The coastal land and waters are of immense ecological significance.
The far largest share of marine biodiversity is associated with the sea bed, especially on the continental shelves and upwellings near the coast.
The primary and most important fishing grounds in the World are found on and along continental shelves within less than 200 nautical miles of the shores.
More than half of the marine fish catch comes from within 100 km of the coast with depths generally less than 200m covering an area of less than 10% of the world’s oceans.
It has been estimated that overall, seafood provides more than 2.6 billion people with at least 20 per cent of their average per capita animal protein intake.
In recent times, when the amount of noxious waste produced by humans has exceeded all known precedents, the coastal waters have been turned into the largest sink for such waste.
The impact is disastrous. This great storehouse of life, livelihood and food of our planet is dying. The number of dead zones (oxygen bereft areas) in world’s oceans has exceeded 200 in the year 2006 by an UNEP estimate.
The 7,600 km coastal stretch of our country harbours one of the richest range of flora and fauna. Mangroves, forests, estuarine delta, coral reefs, wide stretches of sandy beach and rocky shores have made our coast one with the most diverse physical environment hosting some of the richest fisheries of the world.
But today, our waters and coastal resources are subjected to massive destruction. Innumerable beach resorts, hotels, mines, industries, nuclear and thermal power plants, hazardous chemical plants and hubs, industrial aquaculture, special economic zones (SEZs), special tourism zones (STZs), expanding coastal towns, cities, ports and harbours, ill-conceived mega projects (e.g. Sethusamudram Shipping Canal, Kalpsar Yojana etc.), rampant reclamation, large scale mechanized and destructive fishing, are threatening our coastal environment, marine resources and traditional livelihood. The sea has become the dumping ground of all sorts of toxic wastes and pollutants.
DISHA, as an environmentally committed citizens’ group, recognizes that the coastal zone is the most important ecological interface between land and water and works for its conservation and sustainable use.,
- Policy Level Intervention ,
- Protest Against Coastal Resources Destruction
- Working with Coastal Fishers and Fishworkers
- Capacity Building of Traditional Fishworkers for Environmental Stewardship of the Coast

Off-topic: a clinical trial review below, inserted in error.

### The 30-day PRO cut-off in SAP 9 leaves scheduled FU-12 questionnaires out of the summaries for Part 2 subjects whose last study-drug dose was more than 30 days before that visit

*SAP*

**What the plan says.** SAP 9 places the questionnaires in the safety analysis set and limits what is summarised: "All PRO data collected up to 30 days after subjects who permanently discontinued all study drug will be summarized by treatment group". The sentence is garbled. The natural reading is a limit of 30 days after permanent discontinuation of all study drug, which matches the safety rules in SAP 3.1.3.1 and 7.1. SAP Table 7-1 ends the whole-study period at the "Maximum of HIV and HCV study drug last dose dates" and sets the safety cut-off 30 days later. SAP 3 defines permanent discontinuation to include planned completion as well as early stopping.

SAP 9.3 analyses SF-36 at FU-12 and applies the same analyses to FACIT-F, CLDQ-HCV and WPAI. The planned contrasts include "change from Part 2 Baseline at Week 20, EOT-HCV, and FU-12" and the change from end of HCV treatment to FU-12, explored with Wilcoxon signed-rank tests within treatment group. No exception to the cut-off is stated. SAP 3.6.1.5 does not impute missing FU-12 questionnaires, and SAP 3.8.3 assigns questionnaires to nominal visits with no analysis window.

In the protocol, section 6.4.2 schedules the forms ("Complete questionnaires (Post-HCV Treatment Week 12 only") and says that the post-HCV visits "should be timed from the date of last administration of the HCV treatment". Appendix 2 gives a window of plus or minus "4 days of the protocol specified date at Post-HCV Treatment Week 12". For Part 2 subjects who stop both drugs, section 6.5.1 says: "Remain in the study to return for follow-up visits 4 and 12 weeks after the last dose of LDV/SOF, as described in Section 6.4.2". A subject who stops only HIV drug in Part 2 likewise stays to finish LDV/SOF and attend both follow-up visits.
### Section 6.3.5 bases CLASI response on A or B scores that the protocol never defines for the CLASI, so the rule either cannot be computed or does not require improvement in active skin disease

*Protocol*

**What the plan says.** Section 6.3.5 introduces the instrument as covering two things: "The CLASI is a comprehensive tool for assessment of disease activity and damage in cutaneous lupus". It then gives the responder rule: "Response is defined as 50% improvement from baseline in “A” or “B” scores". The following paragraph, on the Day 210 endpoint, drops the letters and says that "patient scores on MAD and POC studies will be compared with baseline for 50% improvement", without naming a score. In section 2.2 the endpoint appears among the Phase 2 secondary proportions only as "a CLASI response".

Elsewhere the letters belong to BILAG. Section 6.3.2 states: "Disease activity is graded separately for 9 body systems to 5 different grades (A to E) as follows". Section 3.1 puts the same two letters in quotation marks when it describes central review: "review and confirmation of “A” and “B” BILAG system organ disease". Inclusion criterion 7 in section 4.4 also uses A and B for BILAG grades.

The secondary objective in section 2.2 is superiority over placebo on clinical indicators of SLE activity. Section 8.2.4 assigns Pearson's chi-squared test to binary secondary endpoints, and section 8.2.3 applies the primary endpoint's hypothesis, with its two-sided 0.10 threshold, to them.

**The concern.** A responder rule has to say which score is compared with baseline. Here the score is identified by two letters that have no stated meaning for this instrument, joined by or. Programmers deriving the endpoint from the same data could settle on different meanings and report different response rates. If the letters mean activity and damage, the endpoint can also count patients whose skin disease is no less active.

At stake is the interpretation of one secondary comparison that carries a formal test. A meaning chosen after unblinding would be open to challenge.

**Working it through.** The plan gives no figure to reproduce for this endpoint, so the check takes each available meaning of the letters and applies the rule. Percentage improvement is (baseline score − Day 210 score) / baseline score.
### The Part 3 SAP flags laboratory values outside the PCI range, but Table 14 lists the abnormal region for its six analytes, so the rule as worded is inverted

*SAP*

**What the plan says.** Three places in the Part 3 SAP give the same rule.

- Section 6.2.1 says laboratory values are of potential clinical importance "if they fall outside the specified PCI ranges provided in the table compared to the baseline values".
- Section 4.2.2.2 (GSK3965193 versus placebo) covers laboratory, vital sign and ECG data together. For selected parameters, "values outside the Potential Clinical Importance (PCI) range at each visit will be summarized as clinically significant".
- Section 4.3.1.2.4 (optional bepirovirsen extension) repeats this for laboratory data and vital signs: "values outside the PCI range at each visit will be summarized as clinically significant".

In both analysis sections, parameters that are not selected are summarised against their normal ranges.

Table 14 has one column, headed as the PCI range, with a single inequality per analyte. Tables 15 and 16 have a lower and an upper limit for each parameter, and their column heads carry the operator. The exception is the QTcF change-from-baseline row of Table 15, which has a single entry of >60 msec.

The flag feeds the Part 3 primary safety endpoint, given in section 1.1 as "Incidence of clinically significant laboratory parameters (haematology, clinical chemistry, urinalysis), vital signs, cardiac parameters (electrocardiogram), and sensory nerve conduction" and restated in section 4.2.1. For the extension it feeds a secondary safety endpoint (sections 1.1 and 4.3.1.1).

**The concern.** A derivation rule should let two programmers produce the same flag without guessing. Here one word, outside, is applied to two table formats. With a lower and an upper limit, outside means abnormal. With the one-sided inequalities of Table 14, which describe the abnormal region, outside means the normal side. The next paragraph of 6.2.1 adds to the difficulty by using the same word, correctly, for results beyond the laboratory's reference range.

- Support on Rights and Livelihood Issues
- Alternative Livelihood Generation
- Awareness Generation
DISHA strives to intervene effectively in preparation, analyses, amending and implementation of policies on coastal and marine issues through policy documents, public discussions, protests and group formation at grass root level.
DISHA supports the banning of micro-mesh (mosquito) nets and juvenile Hilsa catch,no fishing period, restrictions over trawling and other destructive fishing gears and actively campaigns for the implementation of such measures.
DISHA opposes industrial aquaculture that has disastrous effects on coastal land and waters.
DISHA opposes the policy of excluding local communities, especially the fishworkers, from the process of introduction and management of coastal protected areas including the Sunderban and stands for protection of the livelihood rights of traditional fishers.
DISHA has played a major role in preparation of Statement[STATEMENT: Issued by National Consultation on Impending Threat to the Coastal Zone, Chennai, 11 June 2007. English & Bengali], meeting, protest letters, online petitions,critique on the Draft Coastal Management Zone (CMZ) Notification 2008 brought in by the Ministry of Environment and Forests (MoEF) to replace the Coastal Regulation Zone Notification (CRZ) 1991. DISHA, along with National Fishworkers’ Forum (NFF) and other like-minded groups, has exposed that this draft CMZ is aimed at further opening up of our coasts to commercial plunder. DISHA has organized and participated in a number of meetings and consultations all over the country to build up a campaign against the Draft CMZ Notification.